When you are unable to pay off a debt, the creditor may write off the amount owed as a bad debt. But while the creditor removes that debt from its books, it is still, unfortunately for you, on your credit report. When you do get the money to pay at least part of the debt, offer the creditor a settlement.
Contact the creditor. You may be able to clear up the debt directly with the original credit card issuer or other creditor. However, in some cases, bad debt matters are farmed out to collections firms. Ask your creditor whom you need to speak with to settle the debt. Often a collection firm will have already contacted you directly in an attempt to recoup the amount owed.
Offer the creditor less than 20 percent of the amount owed. This might sound low, but most creditors would prefer some payment to no payment. Explain briefly why you are unable to pay more. Stand firm in the face of skepticism or posturing on the part of the creditor or collector. It is his job to get as much money as possible before settling the matter.
Negotiate. According to Smart Money, most bad debts are settled for between 20 percent and 75 percent of the original amount owed. Remain calm as the creditor responds with a counteroffer. Be prepared to haggle for a few minutes or more. Your objective is to settle the debt for the lowest amount that you can afford.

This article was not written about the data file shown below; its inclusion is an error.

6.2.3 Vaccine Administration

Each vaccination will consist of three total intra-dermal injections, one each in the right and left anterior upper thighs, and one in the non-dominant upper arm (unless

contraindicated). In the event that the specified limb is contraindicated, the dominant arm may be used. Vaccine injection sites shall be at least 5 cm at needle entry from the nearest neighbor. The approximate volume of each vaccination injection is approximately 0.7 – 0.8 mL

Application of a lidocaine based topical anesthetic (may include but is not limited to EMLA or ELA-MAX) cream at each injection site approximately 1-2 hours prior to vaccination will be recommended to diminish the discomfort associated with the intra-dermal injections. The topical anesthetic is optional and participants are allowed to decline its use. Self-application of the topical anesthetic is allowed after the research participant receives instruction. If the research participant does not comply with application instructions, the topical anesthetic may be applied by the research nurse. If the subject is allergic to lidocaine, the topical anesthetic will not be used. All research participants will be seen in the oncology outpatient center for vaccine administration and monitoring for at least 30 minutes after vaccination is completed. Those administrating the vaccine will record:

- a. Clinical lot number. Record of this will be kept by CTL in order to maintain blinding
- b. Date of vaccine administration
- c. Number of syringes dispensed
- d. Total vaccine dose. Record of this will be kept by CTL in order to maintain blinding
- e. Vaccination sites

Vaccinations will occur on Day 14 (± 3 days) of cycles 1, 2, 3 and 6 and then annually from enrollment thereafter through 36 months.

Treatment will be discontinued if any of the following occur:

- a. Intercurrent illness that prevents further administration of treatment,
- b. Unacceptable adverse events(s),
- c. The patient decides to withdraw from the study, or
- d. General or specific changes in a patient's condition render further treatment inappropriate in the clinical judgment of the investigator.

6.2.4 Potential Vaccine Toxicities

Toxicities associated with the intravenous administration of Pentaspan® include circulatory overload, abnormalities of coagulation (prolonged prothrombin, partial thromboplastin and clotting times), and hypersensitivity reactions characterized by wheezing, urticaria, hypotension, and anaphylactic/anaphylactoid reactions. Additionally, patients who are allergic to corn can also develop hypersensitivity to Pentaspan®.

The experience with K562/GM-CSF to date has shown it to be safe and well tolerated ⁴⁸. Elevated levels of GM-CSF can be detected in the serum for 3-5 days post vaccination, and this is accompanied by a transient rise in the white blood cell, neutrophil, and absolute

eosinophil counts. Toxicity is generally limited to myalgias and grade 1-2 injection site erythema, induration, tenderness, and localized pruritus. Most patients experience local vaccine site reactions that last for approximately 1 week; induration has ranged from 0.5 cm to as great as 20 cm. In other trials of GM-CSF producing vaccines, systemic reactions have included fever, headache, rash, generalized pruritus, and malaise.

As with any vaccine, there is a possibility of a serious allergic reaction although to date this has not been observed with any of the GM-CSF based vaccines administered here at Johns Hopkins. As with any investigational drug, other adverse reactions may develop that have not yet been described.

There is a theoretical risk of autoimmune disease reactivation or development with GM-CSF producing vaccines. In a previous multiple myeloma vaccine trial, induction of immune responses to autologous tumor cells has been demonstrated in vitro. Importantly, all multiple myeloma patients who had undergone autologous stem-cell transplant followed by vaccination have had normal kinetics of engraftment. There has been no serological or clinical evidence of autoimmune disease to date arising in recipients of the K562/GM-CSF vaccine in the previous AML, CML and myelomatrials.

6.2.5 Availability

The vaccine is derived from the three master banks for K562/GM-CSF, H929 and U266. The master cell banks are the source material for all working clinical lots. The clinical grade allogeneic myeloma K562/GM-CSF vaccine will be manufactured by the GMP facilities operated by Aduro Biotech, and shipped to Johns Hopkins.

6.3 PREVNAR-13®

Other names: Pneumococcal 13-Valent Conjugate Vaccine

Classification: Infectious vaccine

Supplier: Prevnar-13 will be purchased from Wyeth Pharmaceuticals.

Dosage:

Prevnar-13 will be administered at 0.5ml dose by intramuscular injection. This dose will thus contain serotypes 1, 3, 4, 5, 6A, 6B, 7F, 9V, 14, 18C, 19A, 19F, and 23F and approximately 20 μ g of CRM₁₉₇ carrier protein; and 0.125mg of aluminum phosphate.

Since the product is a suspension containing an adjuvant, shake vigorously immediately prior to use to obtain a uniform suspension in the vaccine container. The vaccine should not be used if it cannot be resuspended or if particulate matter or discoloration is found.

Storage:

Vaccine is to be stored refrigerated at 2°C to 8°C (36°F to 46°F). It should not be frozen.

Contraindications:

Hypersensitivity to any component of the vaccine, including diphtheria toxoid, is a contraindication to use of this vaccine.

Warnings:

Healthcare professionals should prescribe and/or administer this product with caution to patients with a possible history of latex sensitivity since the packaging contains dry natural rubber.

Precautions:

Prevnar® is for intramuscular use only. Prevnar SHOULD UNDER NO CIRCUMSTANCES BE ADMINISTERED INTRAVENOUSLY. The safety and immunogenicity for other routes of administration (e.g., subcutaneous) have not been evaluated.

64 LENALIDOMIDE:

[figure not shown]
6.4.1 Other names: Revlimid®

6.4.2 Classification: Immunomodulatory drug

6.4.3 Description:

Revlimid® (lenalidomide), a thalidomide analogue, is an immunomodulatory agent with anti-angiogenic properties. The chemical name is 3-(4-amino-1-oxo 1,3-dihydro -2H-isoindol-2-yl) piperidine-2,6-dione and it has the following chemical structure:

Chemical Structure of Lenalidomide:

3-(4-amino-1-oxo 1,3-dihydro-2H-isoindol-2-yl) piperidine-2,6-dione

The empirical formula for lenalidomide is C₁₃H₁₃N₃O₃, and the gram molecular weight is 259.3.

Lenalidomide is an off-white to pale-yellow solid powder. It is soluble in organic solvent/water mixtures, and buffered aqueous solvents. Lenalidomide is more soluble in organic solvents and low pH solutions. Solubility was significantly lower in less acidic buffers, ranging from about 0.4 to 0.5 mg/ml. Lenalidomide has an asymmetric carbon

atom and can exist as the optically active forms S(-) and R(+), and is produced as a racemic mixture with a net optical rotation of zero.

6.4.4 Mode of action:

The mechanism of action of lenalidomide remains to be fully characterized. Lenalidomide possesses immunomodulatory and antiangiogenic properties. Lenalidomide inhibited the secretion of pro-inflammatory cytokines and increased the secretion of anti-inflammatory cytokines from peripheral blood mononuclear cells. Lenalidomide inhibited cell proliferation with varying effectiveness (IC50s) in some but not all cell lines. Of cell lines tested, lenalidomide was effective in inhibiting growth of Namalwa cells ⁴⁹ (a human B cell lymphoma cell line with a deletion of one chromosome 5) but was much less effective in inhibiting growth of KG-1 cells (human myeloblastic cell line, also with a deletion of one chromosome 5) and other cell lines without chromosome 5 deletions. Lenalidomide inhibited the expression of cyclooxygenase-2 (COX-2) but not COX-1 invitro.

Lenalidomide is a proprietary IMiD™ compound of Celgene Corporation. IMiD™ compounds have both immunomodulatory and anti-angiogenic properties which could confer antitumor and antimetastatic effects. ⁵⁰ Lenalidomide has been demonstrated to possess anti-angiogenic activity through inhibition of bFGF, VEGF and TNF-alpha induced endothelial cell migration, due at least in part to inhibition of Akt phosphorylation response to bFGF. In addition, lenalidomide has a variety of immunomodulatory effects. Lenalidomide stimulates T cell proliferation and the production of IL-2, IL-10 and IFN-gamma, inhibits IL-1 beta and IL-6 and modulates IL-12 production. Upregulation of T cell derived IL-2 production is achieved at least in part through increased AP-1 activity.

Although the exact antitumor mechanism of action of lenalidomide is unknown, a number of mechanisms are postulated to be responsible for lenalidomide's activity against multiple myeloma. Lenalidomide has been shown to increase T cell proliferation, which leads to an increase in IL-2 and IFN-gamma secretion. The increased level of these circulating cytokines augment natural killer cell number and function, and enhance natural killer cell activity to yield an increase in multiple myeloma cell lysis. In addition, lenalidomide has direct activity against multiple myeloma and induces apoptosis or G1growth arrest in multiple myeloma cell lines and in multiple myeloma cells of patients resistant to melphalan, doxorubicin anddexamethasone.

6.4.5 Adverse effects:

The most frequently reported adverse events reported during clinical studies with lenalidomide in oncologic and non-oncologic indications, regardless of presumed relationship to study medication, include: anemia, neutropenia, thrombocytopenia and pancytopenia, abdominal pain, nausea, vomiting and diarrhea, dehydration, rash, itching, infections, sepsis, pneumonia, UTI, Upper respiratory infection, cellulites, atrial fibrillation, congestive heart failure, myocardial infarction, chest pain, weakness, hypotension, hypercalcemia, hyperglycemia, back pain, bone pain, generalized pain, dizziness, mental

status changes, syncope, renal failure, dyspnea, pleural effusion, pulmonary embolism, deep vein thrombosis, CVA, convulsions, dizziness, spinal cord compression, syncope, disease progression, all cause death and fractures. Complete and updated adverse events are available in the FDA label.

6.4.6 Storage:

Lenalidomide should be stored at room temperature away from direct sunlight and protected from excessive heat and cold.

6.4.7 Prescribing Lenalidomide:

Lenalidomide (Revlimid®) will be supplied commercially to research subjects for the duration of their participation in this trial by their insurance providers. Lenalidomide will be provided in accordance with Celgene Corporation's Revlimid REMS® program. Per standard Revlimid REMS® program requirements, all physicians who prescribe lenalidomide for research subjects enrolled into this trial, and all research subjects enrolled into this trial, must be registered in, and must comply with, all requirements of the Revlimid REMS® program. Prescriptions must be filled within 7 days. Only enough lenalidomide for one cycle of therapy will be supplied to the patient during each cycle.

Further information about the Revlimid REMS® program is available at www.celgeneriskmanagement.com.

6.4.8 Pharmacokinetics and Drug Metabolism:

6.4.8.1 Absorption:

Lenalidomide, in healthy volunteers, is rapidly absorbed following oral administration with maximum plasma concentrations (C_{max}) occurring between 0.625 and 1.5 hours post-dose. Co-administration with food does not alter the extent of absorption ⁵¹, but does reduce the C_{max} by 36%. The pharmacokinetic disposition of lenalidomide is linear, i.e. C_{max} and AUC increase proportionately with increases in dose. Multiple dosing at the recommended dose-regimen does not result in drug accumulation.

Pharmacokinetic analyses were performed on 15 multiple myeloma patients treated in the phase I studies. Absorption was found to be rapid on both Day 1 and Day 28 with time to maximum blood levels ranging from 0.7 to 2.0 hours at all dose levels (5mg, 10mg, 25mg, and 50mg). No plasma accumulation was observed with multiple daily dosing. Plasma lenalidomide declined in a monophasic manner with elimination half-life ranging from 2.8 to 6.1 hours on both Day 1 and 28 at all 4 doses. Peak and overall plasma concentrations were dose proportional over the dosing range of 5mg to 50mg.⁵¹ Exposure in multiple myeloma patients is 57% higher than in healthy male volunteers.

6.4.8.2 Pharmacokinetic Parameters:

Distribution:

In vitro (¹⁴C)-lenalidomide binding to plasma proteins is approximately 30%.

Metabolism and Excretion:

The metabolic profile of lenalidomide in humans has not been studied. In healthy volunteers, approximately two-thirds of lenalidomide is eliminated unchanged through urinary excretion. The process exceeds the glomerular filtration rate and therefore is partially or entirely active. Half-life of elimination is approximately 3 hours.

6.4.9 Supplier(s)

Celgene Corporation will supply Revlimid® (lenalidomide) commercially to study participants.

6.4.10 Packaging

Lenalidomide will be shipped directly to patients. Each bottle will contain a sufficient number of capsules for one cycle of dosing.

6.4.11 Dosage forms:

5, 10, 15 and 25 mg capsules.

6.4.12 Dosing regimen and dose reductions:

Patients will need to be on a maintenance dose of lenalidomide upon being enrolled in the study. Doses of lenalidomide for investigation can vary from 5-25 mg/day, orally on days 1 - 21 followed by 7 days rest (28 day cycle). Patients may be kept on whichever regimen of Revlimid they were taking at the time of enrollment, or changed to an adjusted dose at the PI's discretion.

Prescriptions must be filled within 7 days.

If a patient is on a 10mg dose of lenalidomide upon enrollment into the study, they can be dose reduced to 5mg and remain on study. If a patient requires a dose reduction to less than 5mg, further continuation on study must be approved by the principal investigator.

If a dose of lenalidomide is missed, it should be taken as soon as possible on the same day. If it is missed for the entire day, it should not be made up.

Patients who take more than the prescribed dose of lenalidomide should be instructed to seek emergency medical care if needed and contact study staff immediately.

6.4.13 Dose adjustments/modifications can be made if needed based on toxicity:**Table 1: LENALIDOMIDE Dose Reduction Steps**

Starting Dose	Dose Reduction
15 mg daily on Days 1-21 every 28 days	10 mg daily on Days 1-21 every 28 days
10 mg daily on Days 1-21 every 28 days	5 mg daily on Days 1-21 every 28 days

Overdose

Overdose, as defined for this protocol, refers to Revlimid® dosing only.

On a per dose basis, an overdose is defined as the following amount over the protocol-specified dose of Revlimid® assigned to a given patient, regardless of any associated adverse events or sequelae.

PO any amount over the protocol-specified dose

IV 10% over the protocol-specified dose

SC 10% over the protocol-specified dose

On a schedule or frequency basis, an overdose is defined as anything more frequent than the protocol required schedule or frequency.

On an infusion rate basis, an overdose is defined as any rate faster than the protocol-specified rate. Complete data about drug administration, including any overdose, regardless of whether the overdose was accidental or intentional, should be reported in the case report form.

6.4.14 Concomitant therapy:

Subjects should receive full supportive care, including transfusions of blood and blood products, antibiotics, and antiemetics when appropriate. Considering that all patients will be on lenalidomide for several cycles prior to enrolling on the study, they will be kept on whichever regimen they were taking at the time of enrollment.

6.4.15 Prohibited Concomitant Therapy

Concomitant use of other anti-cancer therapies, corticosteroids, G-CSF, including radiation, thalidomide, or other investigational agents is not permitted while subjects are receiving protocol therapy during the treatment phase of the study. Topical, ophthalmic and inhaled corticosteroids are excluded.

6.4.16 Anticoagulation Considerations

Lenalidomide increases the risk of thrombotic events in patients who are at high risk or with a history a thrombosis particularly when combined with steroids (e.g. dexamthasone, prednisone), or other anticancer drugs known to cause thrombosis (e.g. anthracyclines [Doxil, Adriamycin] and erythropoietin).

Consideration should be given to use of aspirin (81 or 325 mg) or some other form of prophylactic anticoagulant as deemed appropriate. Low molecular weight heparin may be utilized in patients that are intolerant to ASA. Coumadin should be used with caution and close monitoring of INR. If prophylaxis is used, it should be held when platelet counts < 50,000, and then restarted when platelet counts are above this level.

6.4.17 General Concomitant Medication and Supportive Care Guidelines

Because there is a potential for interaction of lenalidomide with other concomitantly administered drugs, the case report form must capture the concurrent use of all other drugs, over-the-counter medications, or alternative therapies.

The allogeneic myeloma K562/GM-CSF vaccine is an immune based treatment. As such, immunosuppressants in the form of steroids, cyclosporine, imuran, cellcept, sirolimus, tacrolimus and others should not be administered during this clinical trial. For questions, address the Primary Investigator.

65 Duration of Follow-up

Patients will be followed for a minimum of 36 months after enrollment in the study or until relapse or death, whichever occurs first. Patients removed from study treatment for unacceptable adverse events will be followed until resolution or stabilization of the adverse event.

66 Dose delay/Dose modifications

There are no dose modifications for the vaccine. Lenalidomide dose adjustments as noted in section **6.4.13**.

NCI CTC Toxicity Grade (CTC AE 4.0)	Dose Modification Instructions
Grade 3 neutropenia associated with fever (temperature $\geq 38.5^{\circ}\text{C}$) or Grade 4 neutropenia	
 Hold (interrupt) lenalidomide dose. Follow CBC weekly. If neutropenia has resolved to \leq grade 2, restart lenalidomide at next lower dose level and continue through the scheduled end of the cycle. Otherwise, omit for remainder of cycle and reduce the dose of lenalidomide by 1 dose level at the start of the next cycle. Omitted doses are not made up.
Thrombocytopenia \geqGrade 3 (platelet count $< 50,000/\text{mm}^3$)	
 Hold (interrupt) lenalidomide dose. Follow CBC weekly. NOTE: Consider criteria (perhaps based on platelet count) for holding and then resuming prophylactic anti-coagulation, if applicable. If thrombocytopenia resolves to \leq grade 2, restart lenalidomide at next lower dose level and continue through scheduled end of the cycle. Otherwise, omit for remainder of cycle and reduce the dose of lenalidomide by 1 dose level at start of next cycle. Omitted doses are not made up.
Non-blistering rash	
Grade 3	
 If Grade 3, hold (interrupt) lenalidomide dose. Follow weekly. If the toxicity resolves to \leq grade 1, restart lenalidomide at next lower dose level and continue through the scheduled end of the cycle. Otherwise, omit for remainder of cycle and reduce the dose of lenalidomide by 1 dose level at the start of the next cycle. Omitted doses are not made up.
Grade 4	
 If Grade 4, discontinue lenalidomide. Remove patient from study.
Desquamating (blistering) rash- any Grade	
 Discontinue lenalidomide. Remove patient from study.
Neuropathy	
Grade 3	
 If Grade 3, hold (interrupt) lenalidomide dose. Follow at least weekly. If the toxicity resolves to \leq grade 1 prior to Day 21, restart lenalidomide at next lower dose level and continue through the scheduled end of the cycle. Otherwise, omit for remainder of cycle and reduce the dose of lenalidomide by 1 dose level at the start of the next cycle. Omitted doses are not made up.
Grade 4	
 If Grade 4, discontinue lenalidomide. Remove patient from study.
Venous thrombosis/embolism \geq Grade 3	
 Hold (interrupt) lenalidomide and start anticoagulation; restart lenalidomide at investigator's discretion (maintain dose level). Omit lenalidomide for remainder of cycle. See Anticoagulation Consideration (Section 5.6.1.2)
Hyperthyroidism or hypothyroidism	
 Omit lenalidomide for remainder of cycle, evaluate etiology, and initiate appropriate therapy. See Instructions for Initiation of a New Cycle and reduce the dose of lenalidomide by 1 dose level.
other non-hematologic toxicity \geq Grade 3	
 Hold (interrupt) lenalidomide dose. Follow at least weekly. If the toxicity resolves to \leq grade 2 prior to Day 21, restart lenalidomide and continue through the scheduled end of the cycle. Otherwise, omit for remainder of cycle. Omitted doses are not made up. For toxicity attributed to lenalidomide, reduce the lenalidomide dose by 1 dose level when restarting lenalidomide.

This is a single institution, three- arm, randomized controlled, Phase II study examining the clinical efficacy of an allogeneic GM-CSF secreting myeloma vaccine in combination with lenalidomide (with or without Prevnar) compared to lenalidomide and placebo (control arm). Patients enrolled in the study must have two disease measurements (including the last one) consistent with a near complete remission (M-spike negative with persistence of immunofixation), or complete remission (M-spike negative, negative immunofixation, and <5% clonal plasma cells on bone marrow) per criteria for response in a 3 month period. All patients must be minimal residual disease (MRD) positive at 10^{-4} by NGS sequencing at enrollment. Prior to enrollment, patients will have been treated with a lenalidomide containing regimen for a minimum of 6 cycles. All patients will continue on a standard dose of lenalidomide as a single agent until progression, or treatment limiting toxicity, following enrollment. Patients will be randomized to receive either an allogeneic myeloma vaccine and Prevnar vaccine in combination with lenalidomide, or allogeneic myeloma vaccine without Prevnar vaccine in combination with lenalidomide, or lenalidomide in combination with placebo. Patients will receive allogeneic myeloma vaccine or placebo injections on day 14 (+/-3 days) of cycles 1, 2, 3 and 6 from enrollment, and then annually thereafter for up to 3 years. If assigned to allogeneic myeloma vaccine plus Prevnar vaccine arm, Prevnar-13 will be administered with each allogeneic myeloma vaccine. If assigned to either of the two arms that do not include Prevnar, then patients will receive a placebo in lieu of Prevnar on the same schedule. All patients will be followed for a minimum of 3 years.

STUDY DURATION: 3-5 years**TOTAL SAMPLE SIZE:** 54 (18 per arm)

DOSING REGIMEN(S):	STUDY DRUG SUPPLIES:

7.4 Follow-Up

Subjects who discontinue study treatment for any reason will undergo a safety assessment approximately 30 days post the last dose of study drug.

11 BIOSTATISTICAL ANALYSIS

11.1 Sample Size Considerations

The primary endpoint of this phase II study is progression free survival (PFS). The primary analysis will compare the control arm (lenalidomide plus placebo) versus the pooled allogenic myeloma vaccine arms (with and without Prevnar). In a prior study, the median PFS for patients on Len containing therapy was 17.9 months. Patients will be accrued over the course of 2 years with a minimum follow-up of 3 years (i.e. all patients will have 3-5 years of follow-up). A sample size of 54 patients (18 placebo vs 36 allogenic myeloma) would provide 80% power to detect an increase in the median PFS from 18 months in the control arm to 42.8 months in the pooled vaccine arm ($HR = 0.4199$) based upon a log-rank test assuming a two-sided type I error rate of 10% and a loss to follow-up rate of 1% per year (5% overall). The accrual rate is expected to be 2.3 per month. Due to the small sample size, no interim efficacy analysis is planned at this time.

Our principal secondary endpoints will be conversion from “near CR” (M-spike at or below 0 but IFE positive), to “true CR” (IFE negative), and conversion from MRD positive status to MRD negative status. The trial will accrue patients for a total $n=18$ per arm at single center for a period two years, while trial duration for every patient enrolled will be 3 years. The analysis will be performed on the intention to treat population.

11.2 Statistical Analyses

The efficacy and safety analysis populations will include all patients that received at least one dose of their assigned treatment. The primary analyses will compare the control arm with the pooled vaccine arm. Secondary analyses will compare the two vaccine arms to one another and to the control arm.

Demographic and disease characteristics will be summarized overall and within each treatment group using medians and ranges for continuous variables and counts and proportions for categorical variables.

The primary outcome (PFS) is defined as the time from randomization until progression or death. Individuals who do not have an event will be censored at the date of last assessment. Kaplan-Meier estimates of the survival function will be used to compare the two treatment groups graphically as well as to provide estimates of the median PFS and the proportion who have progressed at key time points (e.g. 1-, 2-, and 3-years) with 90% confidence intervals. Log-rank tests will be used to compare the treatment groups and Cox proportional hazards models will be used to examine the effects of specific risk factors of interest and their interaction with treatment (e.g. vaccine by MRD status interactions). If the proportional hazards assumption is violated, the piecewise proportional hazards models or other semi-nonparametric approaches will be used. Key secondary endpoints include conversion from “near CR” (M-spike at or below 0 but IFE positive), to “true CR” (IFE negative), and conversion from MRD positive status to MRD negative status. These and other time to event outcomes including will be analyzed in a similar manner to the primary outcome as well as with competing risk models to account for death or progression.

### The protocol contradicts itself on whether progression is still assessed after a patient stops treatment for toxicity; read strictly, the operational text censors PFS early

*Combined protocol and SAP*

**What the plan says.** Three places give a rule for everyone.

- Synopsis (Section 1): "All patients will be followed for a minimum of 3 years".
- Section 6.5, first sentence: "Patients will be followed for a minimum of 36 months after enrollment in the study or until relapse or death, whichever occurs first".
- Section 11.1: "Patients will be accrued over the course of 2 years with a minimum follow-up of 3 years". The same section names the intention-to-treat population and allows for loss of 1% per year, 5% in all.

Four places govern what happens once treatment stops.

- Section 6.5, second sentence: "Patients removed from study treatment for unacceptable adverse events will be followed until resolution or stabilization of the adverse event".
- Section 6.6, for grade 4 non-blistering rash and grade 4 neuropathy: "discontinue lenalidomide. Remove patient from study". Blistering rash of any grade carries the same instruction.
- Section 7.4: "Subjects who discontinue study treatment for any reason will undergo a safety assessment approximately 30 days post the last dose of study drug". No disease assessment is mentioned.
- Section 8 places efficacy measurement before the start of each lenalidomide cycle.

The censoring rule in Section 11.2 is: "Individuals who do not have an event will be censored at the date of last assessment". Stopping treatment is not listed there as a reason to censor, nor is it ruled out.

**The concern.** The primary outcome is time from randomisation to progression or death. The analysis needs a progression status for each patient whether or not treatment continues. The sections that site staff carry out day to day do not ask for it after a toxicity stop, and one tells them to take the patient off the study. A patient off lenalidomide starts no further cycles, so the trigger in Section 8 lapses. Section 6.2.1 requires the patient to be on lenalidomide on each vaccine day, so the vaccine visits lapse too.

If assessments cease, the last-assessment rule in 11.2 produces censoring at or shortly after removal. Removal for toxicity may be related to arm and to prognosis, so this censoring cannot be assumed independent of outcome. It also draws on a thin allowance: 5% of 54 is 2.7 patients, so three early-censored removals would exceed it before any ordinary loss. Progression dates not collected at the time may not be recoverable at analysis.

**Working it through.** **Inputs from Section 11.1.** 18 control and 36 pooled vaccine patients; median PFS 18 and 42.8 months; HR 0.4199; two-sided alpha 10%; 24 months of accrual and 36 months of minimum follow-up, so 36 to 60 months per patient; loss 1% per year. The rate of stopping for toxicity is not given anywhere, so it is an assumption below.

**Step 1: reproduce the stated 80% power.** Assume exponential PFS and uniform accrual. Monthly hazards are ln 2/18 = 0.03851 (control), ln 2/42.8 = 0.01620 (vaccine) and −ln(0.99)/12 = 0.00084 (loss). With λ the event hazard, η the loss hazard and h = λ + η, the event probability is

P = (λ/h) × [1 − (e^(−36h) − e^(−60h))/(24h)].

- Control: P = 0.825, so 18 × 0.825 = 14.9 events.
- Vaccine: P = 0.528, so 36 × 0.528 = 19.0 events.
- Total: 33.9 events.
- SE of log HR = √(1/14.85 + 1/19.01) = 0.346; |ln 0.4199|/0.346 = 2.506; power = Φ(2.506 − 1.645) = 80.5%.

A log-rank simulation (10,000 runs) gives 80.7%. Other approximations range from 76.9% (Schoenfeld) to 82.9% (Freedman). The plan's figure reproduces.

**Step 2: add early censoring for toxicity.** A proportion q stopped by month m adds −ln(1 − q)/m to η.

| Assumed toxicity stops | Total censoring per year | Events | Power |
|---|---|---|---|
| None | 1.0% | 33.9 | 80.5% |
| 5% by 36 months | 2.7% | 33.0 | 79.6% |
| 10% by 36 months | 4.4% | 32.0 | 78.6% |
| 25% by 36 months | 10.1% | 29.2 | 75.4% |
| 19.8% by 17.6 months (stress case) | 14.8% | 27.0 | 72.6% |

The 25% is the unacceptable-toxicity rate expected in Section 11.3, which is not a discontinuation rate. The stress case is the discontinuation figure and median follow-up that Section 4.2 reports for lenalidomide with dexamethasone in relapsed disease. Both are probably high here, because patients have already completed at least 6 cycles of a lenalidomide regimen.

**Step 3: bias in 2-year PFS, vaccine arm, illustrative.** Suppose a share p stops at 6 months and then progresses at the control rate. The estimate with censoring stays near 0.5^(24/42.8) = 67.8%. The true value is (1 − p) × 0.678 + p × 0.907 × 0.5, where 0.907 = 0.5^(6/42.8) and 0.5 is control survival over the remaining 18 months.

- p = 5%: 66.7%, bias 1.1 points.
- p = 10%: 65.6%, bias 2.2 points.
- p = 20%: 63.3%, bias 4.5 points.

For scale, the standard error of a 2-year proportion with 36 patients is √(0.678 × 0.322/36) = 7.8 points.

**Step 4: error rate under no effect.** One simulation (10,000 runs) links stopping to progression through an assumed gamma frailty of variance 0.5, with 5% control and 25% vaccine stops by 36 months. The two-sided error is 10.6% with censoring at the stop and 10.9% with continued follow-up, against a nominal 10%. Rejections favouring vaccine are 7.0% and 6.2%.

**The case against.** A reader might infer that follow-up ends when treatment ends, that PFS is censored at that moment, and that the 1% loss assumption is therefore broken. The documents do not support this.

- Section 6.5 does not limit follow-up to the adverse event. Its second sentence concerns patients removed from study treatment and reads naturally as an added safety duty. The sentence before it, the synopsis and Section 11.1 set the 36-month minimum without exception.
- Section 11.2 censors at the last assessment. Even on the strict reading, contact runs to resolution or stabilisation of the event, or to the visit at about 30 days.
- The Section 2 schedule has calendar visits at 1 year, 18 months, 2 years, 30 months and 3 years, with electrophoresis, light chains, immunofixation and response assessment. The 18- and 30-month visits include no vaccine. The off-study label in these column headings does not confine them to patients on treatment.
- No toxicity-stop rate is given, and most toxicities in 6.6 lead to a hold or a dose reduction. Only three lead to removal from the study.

Get the agreement in writing. Once you have settled on a figure, insist on getting a letter from the debtor or collection company that spells out your commitment. The creditor must agree to report the debt as "settled" to all three credit bureaus. The letter might also spell out by what date the settlement sum should be received.
- If the thought of negotiating gives you the willies, work with a debt management company. Such an organization may get the creditor to agree to lower payments and possibly a lower interest rate on the debt. You will be paying the amount in full, but in affordable installments.
- Beware of debt-settlement firms. They offer to negotiate with creditors on your behalf, but may charge outrageous fees, according to Smart Money magazine.
- Forgiven debt has tax implications. The creditor typically reports the amount of the forgiveness -- for example, the 75 percent of the debt you did not pay when you settled -- to the Internal Revenue Service and will send you a Form 1099 to include with your return when you file your taxes.
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- How to Negotiate Debt With a Credit Card Company
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- Can a Collection Agency Sue You if You Are Still Trying to Negotiate the Debt?
- What Happens in Bankruptcy If Your Debt Is Sold to Another Company?
- Getting a Discounted Payoff on Credit Cards